- Android users can use augmented reality to upload images from the Street View app.
- Not all countries love Street View—some places have banned it, others have censored it.
- Street View currently has 170 billion images covering 10 million miles.
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Google now lets you take your own photos and upload them to Street View, either filling in the gaps in Google’s photographic mosaic of the world, or updating old pictures.
Using the updated Street View app on an Android phone, you can just hold up your phone, walk down a street, and take photos. Behind the scenes, Google uses augmented reality, and the positioning data from your phone, to automatically line up all the images with the existing Street View images.
“Now that anyone can create their own connected Street View photos, we can bring better maps to more people around the world, capturing places that aren’t on Google Maps or that have seen rapid change,” writes Stafford Marquardt, a Street View product manager. “All you need is a smartphone—no fancy equipment required.”
Wait, There Are Places Not On Google Maps?
In a world where you can climb Yosemite’s El Capitan on Street View, it seems that the only places not covered by Google’s all-encompassing photo project would be ultra-remote, uninhabited territories. But sometimes the locals just don’t want it. The English Channel island of Guernsey, an English-speaking territory off the coast of France, refuses to let Street View go live. Back in 2010 and ’11, locals vandalized Google’s Street View camera cars, and local authorities ended up blocking publication. To this day, there is no Street View in the island.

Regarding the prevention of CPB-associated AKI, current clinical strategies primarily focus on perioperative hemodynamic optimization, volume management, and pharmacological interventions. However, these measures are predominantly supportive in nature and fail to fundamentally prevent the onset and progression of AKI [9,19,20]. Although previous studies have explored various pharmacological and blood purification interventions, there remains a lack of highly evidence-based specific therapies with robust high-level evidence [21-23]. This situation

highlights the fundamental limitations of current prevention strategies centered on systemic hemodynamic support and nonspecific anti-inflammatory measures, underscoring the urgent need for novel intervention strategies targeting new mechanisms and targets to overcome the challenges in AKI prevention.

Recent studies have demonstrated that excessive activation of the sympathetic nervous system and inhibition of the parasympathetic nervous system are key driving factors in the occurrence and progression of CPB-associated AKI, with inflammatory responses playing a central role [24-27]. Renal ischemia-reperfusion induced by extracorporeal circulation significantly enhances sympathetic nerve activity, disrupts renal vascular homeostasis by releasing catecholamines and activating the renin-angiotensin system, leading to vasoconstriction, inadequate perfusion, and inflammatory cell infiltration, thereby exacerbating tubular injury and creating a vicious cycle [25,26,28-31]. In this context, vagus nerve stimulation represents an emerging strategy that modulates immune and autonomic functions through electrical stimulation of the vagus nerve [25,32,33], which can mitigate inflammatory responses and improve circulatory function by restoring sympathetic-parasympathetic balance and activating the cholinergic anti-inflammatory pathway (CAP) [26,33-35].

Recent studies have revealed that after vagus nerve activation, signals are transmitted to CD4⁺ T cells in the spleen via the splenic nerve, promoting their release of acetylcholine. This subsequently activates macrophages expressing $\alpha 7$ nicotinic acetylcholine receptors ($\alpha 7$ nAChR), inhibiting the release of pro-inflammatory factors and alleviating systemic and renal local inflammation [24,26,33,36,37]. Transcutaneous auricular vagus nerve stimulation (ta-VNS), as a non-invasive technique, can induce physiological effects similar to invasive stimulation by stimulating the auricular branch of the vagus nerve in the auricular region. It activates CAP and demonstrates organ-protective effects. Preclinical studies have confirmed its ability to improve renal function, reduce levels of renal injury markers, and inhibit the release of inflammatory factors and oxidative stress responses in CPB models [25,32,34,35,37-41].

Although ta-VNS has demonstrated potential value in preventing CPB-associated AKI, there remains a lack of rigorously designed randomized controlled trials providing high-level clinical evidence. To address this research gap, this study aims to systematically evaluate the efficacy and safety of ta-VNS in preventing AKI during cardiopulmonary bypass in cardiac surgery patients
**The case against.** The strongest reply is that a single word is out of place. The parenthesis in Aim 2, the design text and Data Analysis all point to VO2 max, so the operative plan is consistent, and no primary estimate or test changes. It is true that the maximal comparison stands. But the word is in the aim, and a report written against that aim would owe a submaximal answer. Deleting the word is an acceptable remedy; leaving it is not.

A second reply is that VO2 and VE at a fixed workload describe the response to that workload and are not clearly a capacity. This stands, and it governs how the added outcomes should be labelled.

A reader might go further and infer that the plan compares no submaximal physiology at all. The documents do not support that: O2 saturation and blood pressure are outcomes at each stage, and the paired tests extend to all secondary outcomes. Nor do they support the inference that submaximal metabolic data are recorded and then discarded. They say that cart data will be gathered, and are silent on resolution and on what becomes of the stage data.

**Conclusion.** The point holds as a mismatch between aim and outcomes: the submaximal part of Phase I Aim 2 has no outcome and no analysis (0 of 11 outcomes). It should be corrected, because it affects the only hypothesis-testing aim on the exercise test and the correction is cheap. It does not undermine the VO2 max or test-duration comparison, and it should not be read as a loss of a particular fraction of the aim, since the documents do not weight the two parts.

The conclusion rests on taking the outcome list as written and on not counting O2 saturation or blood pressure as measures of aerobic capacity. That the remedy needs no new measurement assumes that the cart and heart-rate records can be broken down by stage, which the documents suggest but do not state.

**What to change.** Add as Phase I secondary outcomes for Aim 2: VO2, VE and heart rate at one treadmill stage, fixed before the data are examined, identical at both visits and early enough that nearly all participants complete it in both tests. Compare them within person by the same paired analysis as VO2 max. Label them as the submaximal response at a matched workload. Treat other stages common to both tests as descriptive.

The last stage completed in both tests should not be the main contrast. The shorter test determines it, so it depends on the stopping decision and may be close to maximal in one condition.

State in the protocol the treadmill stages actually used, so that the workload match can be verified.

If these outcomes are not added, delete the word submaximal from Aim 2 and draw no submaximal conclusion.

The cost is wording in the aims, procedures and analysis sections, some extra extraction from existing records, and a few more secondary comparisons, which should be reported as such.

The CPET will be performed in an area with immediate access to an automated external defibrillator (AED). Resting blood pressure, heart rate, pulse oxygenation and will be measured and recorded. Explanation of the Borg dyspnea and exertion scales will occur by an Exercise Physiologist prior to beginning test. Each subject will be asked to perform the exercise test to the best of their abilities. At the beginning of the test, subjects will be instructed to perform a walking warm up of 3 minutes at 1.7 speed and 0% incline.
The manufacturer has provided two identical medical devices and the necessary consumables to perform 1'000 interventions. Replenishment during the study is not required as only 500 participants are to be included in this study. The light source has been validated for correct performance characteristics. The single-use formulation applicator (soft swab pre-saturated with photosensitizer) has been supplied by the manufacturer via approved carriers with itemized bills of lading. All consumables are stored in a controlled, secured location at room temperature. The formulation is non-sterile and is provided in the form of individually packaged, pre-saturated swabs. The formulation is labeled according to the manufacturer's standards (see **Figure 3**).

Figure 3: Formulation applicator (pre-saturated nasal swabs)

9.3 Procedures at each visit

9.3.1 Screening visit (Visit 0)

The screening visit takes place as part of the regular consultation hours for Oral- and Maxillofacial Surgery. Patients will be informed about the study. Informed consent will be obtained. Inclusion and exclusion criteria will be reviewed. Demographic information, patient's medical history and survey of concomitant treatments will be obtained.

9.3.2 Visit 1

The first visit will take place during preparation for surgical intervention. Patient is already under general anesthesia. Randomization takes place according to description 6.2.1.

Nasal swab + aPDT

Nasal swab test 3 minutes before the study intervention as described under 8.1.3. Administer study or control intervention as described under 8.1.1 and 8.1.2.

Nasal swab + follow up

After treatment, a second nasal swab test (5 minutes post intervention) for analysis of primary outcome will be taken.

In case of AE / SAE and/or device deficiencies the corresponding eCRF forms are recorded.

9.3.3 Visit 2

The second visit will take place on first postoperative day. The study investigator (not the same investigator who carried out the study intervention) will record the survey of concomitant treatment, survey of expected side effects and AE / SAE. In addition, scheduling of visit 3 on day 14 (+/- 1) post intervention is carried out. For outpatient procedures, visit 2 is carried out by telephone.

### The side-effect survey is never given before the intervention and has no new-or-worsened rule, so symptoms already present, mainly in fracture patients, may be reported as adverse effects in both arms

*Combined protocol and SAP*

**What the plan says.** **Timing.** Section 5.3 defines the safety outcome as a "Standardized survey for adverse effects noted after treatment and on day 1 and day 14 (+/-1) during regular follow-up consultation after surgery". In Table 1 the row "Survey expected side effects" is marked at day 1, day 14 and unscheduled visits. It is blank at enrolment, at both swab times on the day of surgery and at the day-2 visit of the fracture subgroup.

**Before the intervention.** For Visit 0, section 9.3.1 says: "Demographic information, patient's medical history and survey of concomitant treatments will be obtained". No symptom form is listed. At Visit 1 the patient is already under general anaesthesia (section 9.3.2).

“It’s a question of culture,” Peter Harris, the former data protection commissioner of Guernsey, told the BBC at the time. “I mean Google comes from the USA where perhaps views on privacy are different from those in Western Europe.”
Last year, Apple arrived in the Bailiwick with plans to record its own Look Around footage, but that hasn’t appeared yet, either.
SDI Productions / Getty Images
Germany has also objected to ubiquitous Street View, although in a typically pragmatic way. While most of the country is covered, many properties are blurred. This gives people the utility of Street View, while affording privacy to those who want it. It’s kind of like delisting your number from the phone book.
Businesses stand to benefit from these new Street View tools. You could generate your own walk through of your property, for example, and “connect” them to the existing street view of your building’s frontage.
When people upload their own Street View imagery, it will be shown as an alternative to the official imagery. However, if it is added in a place that doesn’t yet have any official Google pictures, it will appear on the map as a dotted blue line, and can be viewed like official solid-line imagery.
It’s possible that individuals could try to circumvent the blocks put on Street View by local authorities, but that should be easy to take care of. Crowdsourcing Android phone users, though, could also prove quite powerful, bringing street-level imagery to places that may never otherwise be visited by Street View. And that could be a big deal.